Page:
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Using the I/O lines in C

How to use the I/O line in C

The general purpose I/O line of the FOX Board can be used in C in two ways:

File descriptor method

With this method, the ports A,B and G can be opened using the following device names:

  • /dev/gpioa Port A
  • /dev/gpiob Port B
  • /dev/gpiog Port G

Before any operation on the I/O lines you have to open one of these files using the open() function:

if ((fd = open("/dev/gpiog", O_RDWR))<0) {
  printf("Open error on /dev/gpiog\n");
  exit(0);
}
And close it at the end with:
  close(fd)

Any other operation like set, reset, get and direction can be done with the ioctl() functions.

Set an output line

The ioctl() functions is used to set or reset an I/O line are:

// Set the lines specified by the bit mask "iomask" to 1
ioctl(fd,_IO(ETRAXGPIO_IOCTYPE,IO_SETBITS),iomask); 

// Set the lines specified by the bit mask "iomask" to 0
ioctl(fd,_IO(ETRAXGPIO_IOCTYPE,IO_CLRBITS),iomask); 

iomask is a bit mask used to define which bits have to be set or reset by means of the ioctl() call.

For example to set the lines 3,4 and 5 on Port G the value of iomask will be:

iomask = 1<<5 | 1<<4 | 1<<3; // iomask=00000000 00000000 00000000 00111000

Following is a C sample program to blink each second for 10 times the external LED on OG25:

#include "stdio.h"
#include "stdlib.h"
#include "unistd.h"    
#include "sys/ioctl.h"
#include "fcntl.h"     
#include "asm/etraxgpio.h"

int main(void) {
  int fd;
  int i;
  int iomask;

  if ((fd = open("/dev/gpiog", O_RDWR))<0) {
    printf("Open error on /dev/gpiog\n");
    exit(0);
  }

  iomask=1<<25;

  for (i=0;i<10;i++) {
    printf("Led ON\n");
    ioctl(fd,_IO(ETRAXGPIO_IOCTYPE,IO_SETBITS),iomask);
    sleep(1);

    printf("Led OFF\n");
    ioctl(fd,_IO(ETRAXGPIO_IOCTYPE,IO_CLRBITS),iomask);
    sleep(1);
  }
  close(fd);
  exit(0);
}

The direction of IOG8-15 and IOG16-23 lines can be set as a whole 8 bit bus and not bit by bit. The direction of IOG0,IOG24, PA0-7 and PB0-7 lines can be set indipendently.

Read an input line

To read an input line the format of the ioctl() call is a little bit different:
value=ioctl(fd, _IO(ETRAXGPIO_IOCTYPE, IO_READBITS));
the return value of this function is a bitmask with all the current input line status. The following example reads the state of an external switch (see schematic on fig.3) and prints a message when the switch is pressed:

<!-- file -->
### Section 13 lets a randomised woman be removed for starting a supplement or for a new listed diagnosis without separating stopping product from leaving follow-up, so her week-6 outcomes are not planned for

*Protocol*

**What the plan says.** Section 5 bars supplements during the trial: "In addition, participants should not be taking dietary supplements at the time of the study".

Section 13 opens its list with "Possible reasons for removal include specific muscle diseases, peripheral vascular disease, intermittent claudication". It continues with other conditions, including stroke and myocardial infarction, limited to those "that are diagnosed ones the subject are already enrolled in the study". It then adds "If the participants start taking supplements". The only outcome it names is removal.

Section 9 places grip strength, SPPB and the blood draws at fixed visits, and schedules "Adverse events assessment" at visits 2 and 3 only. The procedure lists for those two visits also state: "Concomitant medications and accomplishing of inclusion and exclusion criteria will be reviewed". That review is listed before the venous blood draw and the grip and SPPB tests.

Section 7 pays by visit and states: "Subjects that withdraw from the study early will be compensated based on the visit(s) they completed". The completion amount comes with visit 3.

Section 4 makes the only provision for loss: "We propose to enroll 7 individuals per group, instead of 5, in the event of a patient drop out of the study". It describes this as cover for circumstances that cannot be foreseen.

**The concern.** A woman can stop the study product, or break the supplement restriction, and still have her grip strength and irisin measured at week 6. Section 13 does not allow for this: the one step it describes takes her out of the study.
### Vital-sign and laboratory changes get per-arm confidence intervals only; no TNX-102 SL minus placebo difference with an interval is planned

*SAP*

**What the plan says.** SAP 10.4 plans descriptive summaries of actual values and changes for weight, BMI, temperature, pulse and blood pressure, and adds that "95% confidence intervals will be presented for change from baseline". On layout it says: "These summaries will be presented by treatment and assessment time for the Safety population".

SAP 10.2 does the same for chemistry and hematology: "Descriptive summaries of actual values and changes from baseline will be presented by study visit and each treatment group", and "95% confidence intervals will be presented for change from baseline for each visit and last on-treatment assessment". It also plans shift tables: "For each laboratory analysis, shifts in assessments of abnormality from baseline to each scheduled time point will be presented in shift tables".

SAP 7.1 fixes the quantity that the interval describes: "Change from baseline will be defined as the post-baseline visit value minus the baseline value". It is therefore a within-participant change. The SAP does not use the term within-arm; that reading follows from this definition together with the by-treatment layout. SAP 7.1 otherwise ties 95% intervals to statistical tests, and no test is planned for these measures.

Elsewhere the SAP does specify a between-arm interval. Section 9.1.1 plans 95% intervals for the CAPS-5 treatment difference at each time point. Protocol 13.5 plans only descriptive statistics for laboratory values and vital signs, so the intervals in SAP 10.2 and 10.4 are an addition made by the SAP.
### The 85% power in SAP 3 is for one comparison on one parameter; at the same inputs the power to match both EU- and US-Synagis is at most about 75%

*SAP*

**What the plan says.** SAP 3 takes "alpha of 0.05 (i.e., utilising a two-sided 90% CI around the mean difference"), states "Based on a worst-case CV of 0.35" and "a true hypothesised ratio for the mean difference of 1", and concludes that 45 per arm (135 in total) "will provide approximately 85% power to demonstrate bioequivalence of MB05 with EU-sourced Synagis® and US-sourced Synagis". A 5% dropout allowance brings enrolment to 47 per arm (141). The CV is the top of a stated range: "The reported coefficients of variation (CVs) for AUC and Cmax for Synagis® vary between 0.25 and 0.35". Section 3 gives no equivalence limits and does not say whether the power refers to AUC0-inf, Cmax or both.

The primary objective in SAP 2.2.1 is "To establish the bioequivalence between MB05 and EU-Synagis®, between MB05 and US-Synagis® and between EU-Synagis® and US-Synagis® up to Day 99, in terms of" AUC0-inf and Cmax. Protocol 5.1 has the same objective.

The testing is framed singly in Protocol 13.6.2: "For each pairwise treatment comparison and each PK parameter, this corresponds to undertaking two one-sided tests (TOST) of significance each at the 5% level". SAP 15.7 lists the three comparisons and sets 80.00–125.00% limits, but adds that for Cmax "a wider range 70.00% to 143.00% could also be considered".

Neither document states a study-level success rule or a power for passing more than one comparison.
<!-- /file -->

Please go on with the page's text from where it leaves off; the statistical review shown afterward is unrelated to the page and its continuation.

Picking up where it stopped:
#include "stdio.h"
#include "stdlib.h"
#include "unistd.h"    
#include "sys/ioctl.h"
#include "fcntl.h"     
#include "asm/etraxgpio.h"

int main(void) {
  int fd;
  int value;
  int iomask;

  if ((fd = open("/dev/gpiog", O_RDWR))<0) {
    printf("Open error on /dev/gpiog\n");
    exit(0);
  }

  iomask=1<<16;

  printf("Press the switch...\n",iomask);
  while (1) {
    value=ioctl(fd, _IO(ETRAXGPIO_IOCTYPE, IO_READBITS));
    if ((value&iomask)==0) {
      printf("Switch pressed\n");
    }
    sleep(1);
  }
}

GPIO syscalls method

This method has been introduced with Prhozen patch to the SDK and uses the syscalls to allow userspace applications to access directly to the Kernel functions. In this way is not requested to open and close a file description and the operation is quite faster.

#include "stdio.h"
#include "stdlib.h"
#include "unistd.h"
#include "sys/ioctl.h"
#include "fcntl.h"
#include "time.h"
#include "string.h"
#include "linux/gpio_syscalls.h"

int main(int argc, char **argv) {

  // set PA0 as output
  gpiosetdir(PORTA, DIROUT, PA0);

  // set PB7 as output
  gpiosetdir(PORTB, DIROUT, PB7);

  // set IOG24 as output
  gpiosetdir(PORTG, DIROUT, PG24);

  // set IOG8-15 as output
  gpiosetdir(PORTG, DIROUT, PG8_15);

  while(1) {
    gpiosetbits(PORTA, PA0);
    gpiosetbits(PORTB, PB7);
    gpiotogglebit(PORTG, PG24);
    gpiosetbits(PORTG, PG8);
    printf("%d\n", (gpiogetbits(PORTG, PG2))?(1):(0));
    sleep(1);

    gpioclearbits(PORTA, PA0);
    gpioclearbits(PORTB, PB7);
    gpiotogglebit(PORTG, PG24);
    gpioclearbits(PORTG, PG8);
    printf("%d\n", (gpiogetbits(PORTG, PG2))?(1):(0));

    sleep(1);
  }
  return(0);
}

How fast is an ioctl() function ?

To provide a general idea on how fast is an ioctl() function, we measured the signal frequency generated with this loop:
while (1) {
  ioctl(fd,_IO(ETRAXGPIO_IOCTYPE,IO_SETBITS),iomask);
  ioctl(fd,_IO(ETRAXGPIO_IOCTYPE,IO_CLRBITS),iomask);
}
As shown on figure the maximum frequency reached is about 46 KHz.


Max frequency obtained with ioctl() in a userspace application

How fast is a GPIO syscalls function ?

To provide a general idea on how fast is a GPIO syscalls, we measured the signal frequency generated with this loop:
while (1) {
  gpiosetbits(PORTA, PA0);
  gpioclearbits(PORTA, PA0);
}
As shown on figure the maximum frequency reached is about 158 KHz.


Max frequency obtained with syscalls() in a userspace application

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